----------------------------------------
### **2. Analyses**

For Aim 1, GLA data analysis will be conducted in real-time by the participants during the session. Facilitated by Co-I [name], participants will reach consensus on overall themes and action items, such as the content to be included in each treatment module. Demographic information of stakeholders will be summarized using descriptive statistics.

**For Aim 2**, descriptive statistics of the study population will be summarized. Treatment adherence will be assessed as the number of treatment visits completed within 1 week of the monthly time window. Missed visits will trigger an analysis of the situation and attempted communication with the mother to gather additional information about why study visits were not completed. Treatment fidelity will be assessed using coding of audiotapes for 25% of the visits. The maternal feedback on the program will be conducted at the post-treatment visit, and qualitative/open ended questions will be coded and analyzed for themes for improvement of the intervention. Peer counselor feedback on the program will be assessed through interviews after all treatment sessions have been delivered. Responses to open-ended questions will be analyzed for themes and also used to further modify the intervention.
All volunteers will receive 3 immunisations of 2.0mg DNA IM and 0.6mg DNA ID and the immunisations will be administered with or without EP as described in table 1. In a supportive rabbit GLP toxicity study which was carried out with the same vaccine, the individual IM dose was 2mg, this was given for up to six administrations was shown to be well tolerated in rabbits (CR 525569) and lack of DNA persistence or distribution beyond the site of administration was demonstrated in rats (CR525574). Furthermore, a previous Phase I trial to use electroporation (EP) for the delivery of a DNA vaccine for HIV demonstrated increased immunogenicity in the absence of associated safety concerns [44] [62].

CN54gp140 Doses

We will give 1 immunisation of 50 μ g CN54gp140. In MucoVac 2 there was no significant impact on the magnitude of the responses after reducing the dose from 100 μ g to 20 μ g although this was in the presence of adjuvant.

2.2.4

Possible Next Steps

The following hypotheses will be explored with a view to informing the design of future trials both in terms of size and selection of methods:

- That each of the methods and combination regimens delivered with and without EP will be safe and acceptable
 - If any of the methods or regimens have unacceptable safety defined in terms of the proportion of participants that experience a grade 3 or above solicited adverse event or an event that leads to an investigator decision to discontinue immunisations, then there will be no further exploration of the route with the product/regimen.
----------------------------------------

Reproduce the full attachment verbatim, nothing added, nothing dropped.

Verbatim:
### **2. Analyses**

For Aim 1, GLA data analysis will be conducted in real-time by the participants during the session. Facilitated by Co-I [name], participants will reach consensus on overall themes and action items, such as the content to be included in each treatment module. Demographic information of stakeholders will be summarized using descriptive statistics.

**For Aim 2**, descriptive statistics of the study population will be summarized. Treatment adherence will be assessed as the number of treatment visits completed within 1 week of the monthly time window. Missed visits will trigger an analysis of the situation and attempted communication with the mother to gather additional information about why study visits were not completed. Treatment fidelity will be assessed using coding of audiotapes for 25% of the visits. The maternal feedback on the program will be conducted at the post-treatment visit, and qualitative/open ended questions will be coded and analyzed for themes for improvement of the intervention. Peer counselor feedback on the program will be assessed through interviews after all treatment sessions have been delivered. Responses to open-ended questions will be analyzed for themes and also used to further modify the intervention.
All volunteers will receive 3 immunisations of 2.0mg DNA IM and 0.6mg DNA ID and the immunisations will be administered with or without EP as described in table 1. In a supportive rabbit GLP toxicity study which was carried out with the same vaccine, the individual IM dose was 2mg, this was given for up to six administrations was shown to be well tolerated in rabbits (CR 525569) and lack of DNA persistence or distribution beyond the site of administration was demonstrated in rats (CR525574). Furthermore, a previous Phase I trial to use electroporation (EP) for the delivery of a DNA vaccine for HIV demonstrated increased immunogenicity in the absence of associated safety concerns [44] [62].

CN54gp140 Doses

We will give 1 immunisation of 50 μ g CN54gp140. In MucoVac 2 there was no significant impact on the magnitude of the responses after reducing the dose from 100 μ g to 20 μ g although this was in the presence of adjuvant.

2.2.4

Possible Next Steps

The following hypotheses will be explored with a view to informing the design of future trials both in terms of size and selection of methods:

- That each of the methods and combination regimens delivered with and without EP will be safe and acceptable
 - If any of the methods or regimens have unacceptable safety defined in terms of the proportion of participants that experience a grade 3 or above solicited adverse event or an event that leads to an investigator decision to discontinue immunisations, then there will be no further exploration of the route with the product/regimen.